I have recently been working on how communication produces social reality and makes the real seem real. This work involves looking at a range of media forms, such as documentary film, wearable fitness devices, social media, and television. My basic position is that contemporary social and political life is shaped by technological forms that attempt to hide the processes of mediation. As a consequence, media and social life become inseparable. Media doesn't mediate a social reality outside media, in many instances media is social reality itself, or, in other instances, it promises direct, unmediated access to the real. This lack of mediation produces strange effects, from fake news to the emptiness of social values, and from the quantified self to the disappearance of the political. The coordinates for this work have been thinkers such as Baudrillard, Zizek, Berardi, and Deleuze and the debates that have emerged in relation to their work. This work, for me at least, seems to provide the most critical insight on the problem of communication and social life today.
Brett will be on sabbatical
MFCO223 Documentary and reality media
Supervisions Successfully Completed
Anita Brady, Constituting queer: Performativity and commodity culture (completed 2007).
Garth Cartright, We live inside a dream: Ideology and utopia in the films of David Lynch (completed 2011).
Anne Begg, Brand New Zealand: Media governmentality and affective biopower (completed 2012).
Ma Weijun, Fruitful land and national cadres: Mainstreaming resistance and critical realism in contemporary Chinese TV drama (completed 2012).
Florian Deffner, Communicative mobility and networked mediation in transnational lifeworlds: A case study of European expatriates in Australia (completed 2013).
Donald Reid, Solid to liquid culture: The institutional, political and economic transformation of New Zealand state broadcasting (completed 2014).
Chris Hacon, The algorithmic subject: the neo-liberal apparatus and the social media technology of power (completed 2017).
Massimiliana Urbano, Becoming-common: Affective technologies and grassroots activism in contemporary Italy(completed 2017).
Paul Kirkham, Mimesis and power (completed 2019 and added to the Humanities Divisional List of Exceptional Doctoral theses).
Ryan Tippet, Constituitive surveillance and social media(completed 2021).
Donald Reid, Cultural citizenship and the TVNZ charter: the possibility for multicultural representation in the commercial television environment (completed 2005).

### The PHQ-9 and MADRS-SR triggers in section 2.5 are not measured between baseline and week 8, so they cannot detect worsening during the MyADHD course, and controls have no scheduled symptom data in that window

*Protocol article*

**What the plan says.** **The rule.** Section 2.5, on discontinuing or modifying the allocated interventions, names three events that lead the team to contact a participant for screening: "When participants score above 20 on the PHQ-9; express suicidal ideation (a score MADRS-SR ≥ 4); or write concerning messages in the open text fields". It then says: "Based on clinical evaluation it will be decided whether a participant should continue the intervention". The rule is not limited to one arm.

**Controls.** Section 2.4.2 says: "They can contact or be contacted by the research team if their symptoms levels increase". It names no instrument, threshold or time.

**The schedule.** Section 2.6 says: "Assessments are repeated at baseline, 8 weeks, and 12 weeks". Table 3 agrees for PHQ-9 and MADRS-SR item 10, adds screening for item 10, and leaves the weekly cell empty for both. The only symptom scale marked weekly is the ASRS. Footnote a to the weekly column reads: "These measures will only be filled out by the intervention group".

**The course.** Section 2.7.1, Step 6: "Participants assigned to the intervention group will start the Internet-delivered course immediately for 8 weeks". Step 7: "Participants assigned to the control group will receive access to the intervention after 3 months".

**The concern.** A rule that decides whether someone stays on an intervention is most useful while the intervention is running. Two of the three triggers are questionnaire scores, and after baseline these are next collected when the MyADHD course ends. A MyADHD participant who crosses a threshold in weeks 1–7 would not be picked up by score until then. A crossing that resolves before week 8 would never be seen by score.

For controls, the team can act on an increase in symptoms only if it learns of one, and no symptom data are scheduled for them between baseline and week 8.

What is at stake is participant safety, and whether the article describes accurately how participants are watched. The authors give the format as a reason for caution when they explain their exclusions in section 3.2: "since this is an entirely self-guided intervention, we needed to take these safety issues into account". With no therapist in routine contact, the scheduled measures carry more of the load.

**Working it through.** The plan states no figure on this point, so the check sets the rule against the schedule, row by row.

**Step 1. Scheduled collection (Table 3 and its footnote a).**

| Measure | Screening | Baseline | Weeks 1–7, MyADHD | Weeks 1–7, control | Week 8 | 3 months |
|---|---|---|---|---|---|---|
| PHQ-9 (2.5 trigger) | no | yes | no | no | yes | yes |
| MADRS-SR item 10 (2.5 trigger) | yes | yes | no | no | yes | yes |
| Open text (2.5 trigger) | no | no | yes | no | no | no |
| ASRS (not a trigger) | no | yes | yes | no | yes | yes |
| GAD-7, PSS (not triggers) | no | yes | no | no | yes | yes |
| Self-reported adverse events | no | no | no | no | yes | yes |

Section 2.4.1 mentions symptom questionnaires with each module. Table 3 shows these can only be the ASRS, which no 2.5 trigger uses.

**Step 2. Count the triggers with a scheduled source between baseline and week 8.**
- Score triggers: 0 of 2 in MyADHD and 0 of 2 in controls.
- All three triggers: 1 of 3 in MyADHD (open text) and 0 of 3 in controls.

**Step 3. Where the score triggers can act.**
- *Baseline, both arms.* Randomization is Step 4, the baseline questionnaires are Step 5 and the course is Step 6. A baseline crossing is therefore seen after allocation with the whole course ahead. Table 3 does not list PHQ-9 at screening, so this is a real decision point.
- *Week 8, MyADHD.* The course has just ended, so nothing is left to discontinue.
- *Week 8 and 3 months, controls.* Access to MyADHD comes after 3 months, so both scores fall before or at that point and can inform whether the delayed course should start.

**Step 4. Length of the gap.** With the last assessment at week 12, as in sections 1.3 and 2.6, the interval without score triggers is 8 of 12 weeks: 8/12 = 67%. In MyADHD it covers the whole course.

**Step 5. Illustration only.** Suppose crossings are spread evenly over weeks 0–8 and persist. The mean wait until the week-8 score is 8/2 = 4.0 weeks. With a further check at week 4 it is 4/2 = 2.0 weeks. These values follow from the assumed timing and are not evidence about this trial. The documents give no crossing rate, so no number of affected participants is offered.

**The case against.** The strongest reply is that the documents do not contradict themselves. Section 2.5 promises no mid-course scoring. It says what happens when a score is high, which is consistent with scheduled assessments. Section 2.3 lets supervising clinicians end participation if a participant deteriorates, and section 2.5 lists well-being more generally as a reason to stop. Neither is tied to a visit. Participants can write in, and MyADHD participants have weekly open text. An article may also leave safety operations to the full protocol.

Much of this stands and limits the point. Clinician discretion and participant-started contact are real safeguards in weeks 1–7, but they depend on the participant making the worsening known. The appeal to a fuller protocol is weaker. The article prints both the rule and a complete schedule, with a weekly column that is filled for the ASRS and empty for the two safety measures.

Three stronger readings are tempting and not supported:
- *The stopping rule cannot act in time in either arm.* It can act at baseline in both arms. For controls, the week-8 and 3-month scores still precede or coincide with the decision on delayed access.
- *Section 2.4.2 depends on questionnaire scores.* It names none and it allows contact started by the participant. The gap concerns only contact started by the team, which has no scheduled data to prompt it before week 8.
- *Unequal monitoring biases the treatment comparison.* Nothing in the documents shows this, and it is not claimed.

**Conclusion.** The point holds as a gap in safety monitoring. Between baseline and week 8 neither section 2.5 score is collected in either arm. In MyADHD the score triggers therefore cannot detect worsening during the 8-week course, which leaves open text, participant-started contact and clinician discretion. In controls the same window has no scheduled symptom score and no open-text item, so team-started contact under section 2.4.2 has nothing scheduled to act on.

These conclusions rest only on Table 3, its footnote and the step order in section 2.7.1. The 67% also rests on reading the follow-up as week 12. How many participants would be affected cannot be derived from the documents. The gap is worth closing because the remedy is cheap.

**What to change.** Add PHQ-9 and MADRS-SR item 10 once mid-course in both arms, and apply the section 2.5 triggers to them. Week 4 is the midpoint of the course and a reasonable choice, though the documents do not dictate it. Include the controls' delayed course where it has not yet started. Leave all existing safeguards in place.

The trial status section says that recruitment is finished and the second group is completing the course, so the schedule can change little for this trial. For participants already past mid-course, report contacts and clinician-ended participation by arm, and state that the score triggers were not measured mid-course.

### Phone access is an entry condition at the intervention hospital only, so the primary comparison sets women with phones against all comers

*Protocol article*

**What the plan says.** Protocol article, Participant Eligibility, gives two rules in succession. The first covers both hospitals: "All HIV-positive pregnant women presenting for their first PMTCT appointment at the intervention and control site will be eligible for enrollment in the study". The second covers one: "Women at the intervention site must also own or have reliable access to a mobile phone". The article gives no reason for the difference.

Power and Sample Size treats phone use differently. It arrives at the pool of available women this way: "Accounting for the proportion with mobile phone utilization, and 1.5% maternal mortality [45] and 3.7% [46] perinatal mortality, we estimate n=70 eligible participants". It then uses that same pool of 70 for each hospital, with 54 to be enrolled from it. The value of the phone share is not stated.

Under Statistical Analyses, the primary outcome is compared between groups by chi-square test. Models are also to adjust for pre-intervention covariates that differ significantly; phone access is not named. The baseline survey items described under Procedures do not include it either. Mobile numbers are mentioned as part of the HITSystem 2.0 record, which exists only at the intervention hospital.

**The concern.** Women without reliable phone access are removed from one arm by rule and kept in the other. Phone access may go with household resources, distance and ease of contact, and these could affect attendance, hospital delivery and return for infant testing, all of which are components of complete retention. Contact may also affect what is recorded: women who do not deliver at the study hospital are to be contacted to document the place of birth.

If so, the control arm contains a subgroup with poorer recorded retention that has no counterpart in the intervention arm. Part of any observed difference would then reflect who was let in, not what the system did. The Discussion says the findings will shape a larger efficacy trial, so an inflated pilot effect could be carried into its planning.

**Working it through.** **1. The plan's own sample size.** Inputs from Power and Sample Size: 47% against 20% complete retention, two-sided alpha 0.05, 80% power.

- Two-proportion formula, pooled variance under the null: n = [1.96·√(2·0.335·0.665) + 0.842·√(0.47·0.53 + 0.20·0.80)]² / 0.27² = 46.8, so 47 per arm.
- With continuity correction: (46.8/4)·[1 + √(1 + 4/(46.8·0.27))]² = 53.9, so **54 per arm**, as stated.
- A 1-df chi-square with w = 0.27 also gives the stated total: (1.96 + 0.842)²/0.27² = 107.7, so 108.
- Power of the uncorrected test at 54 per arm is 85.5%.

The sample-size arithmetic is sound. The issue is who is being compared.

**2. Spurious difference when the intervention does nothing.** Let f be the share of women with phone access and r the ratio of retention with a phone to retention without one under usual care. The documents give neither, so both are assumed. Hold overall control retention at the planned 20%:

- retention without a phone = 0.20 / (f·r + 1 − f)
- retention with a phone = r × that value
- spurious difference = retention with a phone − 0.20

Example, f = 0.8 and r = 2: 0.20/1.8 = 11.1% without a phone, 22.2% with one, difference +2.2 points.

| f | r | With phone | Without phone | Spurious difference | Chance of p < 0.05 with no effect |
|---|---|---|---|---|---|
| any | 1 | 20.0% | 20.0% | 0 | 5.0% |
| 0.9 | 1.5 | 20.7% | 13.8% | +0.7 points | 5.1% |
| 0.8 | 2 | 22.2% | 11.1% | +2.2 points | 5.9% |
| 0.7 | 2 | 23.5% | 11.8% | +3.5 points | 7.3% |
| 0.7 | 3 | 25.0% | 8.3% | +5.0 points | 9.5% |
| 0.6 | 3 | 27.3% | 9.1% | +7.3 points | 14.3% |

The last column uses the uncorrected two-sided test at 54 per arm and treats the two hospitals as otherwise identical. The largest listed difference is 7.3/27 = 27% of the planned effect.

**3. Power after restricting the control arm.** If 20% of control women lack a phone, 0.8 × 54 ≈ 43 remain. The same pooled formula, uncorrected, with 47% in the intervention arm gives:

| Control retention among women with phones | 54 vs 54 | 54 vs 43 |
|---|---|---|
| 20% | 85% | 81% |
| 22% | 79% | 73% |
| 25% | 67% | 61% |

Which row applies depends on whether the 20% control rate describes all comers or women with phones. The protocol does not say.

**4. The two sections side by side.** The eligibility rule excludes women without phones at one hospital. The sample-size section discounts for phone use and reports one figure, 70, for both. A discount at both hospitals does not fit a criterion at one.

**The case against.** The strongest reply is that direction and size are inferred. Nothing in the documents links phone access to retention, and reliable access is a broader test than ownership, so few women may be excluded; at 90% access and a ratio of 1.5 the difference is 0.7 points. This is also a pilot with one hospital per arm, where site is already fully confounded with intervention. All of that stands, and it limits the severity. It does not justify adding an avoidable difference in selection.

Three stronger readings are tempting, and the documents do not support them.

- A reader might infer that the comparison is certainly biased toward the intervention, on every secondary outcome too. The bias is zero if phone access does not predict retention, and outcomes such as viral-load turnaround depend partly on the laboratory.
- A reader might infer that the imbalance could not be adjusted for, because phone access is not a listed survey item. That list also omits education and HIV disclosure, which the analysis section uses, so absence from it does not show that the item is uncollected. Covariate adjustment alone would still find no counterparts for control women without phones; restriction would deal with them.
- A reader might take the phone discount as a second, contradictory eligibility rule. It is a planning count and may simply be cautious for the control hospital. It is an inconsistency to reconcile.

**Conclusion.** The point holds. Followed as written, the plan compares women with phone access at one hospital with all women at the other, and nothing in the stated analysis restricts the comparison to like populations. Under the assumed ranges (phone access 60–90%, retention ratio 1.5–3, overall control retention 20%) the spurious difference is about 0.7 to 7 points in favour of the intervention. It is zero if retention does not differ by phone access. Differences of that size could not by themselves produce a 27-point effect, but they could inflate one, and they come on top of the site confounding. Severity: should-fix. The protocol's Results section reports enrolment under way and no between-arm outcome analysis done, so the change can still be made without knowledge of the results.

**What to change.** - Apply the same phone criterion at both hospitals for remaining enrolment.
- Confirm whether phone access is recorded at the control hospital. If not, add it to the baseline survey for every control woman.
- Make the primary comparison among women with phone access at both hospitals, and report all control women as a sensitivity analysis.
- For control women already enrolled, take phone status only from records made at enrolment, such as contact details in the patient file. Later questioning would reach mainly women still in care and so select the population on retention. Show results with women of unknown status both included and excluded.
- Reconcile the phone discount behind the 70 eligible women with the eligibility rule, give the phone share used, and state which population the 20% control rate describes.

Logan Valentine, The subject of the cell phone (completed 2009).
Alison Blair, Children of the revolution: Bolan, Bowie and the carnivalesque (completed 2017).
George Elliott, Deterrence and disappearance: A Baudrillardian analysis of war and spaceflight (completed 2021).
16 Honours Dissertations - the most recent include:
Rosa Marden, “Spaces of information: an analysis of surveillance, the supermarket and self-scan” (completed 2012).
Alastair Lynn, “News or infotainment? an analysis of the shifting ideology in New Zealand current affairs programming” (completed 2013).
Siala Farini-Tomlin, “Poster girls: an exploration of post-fordist labour practices in the HBO show, Girls” (completed 2013).
George Elliott, "Obscene & fatal transparency: War porn, Baudrillard's hyperreal & plobal post-9/11 war" (completed 2017).
Grace Fogavai, "Trust the process: Tik Tok and its transformative impact on young social media users" (completed 2021).
Millar, I., Nicholls, B., Overell, R., & Tutt, D. (2024). Power and politics in Adam Curtis' Can't get you out of my head: An emotional history of the modern world. In C. Owens & S. Meehan O'Callaghan (Eds.), Psychoanalysis and the small screen: The year the cinemas closed. (pp. 163-189). Abingdon, UK: Routledge. doi: 10.4324/9781003272069-11
Nicholls, B. (2022, November-December). A Satanic master signifier: The prosperity preacher, the President, and the disobedient virus. Verbal presentation at the Performing Global Crises Conference, [Hybrid].
Nicholls, B. (2022, June). It's RAT time: The rapid antigen test as (new) object of the everyday. Verbal presentation at the Cultural Studies Association of Australasia (CSAA) Conference: Bodies in Flux, Perth, Australia.
Nicholls, B. (2021). [Review of the book Universality and identity politics]. Continental Thought & Theory, 3(3), 400-403. doi: 10.26021/12246
Nicholls, B. (2021). Do we really want a return to normal? [Introduction]. borderlands, 20(2), 1-3. doi: 10.21307/borderlands-2021-010